I’ve followed Tressie McMillan Cottom on Twitter ever since she did a keynote for ALT a few years ago. In this article for The New York Times, she talks about ‘advice culture’.
Cottom is wonderfully forthright in her interactions on Twitter, so I was expecting her to rail against advice culture. Instead, she talks about it as a form of small talk, and (I suppose) a form of necessary social glue.
In the social media era, advice culture feels bigger and more pervasive than ever. After all, what is social media if not the gamification of advice? Every time we post something on Facebook or Twitter or Instagram, we are implicitly asking others to make a judgment of us. And we find ourselves unable to understand why someone would post or share an experience if not to solicit our evaluation. That is what “likes” and comments and “friending” has done to our brains…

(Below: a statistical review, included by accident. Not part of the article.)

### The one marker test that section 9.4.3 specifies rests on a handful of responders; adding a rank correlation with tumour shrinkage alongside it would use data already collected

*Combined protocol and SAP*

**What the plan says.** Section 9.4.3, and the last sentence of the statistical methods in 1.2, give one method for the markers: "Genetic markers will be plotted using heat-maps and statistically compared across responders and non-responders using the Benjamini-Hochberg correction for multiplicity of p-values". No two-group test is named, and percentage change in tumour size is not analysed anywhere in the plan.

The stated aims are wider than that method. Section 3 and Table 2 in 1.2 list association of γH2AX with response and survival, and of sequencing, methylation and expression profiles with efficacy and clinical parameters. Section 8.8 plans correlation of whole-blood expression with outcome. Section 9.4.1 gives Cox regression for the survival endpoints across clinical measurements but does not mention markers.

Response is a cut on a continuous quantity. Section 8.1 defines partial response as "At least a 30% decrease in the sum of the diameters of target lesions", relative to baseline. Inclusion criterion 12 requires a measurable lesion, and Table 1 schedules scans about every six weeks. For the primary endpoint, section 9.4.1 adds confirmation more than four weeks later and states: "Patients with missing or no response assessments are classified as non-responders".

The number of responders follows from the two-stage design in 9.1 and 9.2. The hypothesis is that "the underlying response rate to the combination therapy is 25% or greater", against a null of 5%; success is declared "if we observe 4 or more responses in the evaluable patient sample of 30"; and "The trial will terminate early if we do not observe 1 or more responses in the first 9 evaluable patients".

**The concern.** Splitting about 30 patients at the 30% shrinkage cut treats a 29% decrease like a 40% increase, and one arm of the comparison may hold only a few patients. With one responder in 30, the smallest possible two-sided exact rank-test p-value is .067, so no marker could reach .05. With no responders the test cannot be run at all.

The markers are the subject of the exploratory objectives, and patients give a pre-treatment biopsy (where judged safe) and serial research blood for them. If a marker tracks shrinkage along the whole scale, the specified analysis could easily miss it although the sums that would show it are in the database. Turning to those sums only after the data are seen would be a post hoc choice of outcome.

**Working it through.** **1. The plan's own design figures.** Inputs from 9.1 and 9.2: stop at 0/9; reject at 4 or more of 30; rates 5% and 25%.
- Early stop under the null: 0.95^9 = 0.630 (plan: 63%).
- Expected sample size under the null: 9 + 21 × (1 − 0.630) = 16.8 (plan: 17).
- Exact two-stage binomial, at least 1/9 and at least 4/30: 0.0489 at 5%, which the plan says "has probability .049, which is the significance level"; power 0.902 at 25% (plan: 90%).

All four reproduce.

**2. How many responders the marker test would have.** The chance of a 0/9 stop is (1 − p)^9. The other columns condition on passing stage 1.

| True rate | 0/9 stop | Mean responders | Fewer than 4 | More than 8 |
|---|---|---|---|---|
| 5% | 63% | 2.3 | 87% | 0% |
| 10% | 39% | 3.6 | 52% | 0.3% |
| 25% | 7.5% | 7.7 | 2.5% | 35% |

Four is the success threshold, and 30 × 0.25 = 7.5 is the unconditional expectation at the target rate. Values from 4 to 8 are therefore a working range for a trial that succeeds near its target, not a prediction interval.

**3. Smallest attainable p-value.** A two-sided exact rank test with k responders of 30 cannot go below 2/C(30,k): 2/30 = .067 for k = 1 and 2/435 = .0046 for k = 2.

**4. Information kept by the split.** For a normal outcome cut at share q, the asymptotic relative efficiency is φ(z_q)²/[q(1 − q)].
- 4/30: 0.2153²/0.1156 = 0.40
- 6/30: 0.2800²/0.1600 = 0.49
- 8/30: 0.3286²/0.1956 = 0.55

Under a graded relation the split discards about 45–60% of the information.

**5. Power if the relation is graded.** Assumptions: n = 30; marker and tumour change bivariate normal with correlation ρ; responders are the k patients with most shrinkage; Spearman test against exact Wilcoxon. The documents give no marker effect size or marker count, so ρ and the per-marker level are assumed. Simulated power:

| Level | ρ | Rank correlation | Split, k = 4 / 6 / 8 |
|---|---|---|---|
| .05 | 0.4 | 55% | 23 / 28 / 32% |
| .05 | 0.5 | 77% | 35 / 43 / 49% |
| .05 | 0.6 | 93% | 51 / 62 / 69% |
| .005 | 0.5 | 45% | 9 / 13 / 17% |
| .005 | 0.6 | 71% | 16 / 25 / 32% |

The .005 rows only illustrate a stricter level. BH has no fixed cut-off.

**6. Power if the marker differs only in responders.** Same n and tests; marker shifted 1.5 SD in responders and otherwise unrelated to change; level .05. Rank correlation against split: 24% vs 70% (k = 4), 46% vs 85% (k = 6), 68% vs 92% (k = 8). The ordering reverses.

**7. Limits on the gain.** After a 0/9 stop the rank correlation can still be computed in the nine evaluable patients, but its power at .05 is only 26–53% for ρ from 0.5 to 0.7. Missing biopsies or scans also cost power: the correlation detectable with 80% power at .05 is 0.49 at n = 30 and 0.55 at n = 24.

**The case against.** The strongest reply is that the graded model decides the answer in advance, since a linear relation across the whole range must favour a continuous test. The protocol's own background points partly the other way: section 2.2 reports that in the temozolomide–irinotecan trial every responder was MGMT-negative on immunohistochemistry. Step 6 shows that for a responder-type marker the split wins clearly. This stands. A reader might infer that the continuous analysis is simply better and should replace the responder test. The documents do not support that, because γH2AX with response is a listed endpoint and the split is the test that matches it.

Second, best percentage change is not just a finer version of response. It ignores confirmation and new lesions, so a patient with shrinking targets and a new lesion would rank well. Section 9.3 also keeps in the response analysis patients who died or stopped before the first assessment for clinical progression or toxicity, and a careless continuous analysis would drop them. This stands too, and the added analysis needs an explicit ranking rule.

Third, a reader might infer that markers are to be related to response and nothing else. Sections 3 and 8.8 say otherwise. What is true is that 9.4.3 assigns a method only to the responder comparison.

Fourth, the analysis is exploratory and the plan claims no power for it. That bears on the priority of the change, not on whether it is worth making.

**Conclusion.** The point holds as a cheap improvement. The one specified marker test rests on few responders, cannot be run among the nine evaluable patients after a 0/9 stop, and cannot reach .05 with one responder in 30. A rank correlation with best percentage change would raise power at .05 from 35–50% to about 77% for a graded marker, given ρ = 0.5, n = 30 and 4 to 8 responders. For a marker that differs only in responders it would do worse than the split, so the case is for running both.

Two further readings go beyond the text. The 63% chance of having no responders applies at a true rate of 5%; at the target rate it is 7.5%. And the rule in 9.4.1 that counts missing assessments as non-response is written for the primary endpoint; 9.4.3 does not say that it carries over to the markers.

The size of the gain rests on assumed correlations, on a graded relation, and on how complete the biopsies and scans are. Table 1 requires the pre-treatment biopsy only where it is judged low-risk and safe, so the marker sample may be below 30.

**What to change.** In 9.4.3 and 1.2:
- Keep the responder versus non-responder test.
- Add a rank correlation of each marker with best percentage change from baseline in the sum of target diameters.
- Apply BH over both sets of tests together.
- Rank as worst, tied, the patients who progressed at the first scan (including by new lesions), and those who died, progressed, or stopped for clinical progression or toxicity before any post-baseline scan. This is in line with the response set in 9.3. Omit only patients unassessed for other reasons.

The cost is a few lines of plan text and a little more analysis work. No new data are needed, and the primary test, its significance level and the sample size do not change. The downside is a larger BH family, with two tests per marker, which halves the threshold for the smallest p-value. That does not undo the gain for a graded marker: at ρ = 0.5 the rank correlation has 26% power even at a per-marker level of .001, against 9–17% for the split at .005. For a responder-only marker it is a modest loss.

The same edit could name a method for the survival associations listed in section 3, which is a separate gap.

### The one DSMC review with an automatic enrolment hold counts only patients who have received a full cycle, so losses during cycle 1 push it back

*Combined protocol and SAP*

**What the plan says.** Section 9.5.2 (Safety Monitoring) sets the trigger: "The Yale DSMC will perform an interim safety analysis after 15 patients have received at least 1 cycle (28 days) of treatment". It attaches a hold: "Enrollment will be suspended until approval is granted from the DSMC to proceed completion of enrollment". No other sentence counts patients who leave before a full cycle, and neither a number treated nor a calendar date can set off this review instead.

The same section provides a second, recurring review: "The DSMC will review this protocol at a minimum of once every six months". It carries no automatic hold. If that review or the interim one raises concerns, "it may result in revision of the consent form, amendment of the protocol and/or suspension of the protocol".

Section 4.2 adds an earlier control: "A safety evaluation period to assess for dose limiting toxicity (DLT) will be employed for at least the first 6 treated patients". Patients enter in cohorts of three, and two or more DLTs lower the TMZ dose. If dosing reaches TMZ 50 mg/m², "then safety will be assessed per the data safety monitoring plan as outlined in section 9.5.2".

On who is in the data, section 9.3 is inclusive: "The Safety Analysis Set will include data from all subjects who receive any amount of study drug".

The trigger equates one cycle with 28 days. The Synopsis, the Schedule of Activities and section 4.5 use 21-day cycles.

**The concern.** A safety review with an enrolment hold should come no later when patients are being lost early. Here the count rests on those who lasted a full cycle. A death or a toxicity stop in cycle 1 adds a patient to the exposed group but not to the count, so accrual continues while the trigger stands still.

Advice culture is so pervasive that it must serve some other function, do something more than assuage insecurities or performing status. Sociologists generally agree that advice is up there with small talk for how it facilitates human connection between strangers. But I recently began thinking advice is no longer a mere subset of small talk but has become our culture’s default common language. Advice is small talk. The decline of social associations like the Rotary Club and the bowling leagues not only weakened our connections to community; it also atrophied our linguistic tool kit.